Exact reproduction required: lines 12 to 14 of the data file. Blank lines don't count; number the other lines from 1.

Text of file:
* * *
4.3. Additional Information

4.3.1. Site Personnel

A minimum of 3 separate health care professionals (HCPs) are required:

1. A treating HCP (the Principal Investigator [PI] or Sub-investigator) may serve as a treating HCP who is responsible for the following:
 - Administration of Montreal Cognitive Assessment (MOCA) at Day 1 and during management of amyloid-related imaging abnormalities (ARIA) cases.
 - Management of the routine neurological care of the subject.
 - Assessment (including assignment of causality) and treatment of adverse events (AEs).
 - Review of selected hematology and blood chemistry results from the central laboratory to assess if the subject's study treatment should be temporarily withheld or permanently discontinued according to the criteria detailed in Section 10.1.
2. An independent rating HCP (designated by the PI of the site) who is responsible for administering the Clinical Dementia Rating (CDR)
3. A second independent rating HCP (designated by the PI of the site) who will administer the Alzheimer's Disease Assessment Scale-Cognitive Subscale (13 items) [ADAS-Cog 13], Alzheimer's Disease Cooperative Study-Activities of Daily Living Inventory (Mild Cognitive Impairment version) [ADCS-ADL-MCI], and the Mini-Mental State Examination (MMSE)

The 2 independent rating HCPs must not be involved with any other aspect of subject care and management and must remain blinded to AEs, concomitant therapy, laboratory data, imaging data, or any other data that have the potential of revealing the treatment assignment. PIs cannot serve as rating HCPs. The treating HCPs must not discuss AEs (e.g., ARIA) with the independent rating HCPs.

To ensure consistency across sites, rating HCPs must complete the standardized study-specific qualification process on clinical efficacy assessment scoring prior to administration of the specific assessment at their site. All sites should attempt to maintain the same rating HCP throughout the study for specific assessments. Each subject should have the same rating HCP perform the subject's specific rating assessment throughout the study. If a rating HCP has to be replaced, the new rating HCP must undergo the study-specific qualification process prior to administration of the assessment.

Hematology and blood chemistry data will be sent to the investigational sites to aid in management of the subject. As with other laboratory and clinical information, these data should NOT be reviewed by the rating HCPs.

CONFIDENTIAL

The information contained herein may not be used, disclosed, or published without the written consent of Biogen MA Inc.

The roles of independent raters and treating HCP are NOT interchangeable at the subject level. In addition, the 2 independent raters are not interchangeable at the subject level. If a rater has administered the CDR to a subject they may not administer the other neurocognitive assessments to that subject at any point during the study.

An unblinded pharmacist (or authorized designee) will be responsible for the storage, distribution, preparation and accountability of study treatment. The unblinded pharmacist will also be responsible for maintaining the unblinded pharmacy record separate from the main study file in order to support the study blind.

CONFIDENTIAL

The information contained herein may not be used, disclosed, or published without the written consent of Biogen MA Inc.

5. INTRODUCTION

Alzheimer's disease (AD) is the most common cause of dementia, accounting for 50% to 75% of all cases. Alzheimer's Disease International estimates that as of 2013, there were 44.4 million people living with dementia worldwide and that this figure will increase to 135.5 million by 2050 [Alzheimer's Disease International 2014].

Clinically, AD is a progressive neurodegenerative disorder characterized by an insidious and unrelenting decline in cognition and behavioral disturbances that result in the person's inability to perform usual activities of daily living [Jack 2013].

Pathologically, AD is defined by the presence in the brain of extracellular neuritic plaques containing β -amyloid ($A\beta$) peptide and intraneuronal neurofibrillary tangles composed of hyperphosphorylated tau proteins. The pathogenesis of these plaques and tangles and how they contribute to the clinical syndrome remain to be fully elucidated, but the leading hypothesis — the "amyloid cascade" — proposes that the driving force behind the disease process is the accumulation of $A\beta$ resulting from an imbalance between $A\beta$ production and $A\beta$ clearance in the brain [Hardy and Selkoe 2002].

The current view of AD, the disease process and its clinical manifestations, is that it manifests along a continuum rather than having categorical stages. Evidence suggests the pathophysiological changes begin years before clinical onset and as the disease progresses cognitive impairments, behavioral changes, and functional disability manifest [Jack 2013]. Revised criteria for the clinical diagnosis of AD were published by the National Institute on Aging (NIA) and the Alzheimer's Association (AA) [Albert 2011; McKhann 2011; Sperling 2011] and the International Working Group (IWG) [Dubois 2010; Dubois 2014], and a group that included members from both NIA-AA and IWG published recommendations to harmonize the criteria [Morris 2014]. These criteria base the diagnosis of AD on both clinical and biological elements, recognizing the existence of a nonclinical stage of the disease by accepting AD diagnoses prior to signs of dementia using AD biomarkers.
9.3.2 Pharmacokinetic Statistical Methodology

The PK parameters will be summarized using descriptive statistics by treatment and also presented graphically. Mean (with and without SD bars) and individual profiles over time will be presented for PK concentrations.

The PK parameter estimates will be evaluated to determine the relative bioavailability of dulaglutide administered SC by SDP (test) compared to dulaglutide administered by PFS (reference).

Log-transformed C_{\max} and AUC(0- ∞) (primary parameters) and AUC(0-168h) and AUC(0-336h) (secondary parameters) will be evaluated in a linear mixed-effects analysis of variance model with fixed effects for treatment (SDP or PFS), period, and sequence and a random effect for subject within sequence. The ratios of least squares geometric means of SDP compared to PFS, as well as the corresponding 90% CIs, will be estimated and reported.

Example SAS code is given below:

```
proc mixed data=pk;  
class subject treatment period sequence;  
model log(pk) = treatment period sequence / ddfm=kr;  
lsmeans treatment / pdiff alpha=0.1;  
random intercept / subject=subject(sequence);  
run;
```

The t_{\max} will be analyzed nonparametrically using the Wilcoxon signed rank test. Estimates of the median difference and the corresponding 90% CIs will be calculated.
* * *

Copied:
To ensure consistency across sites, rating HCPs must complete the standardized study-specific qualification process on clinical efficacy assessment scoring prior to administration of the specific assessment at their site. All sites should attempt to maintain the same rating HCP throughout the study for specific assessments. Each subject should have the same rating HCP perform the subject's specific rating assessment throughout the study. If a rating HCP has to be replaced, the new rating HCP must undergo the study-specific qualification process prior to administration of the assessment.

Hematology and blood chemistry data will be sent to the investigational sites to aid in management of the subject. As with other laboratory and clinical information, these data should NOT be reviewed by the rating HCPs.

CONFIDENTIAL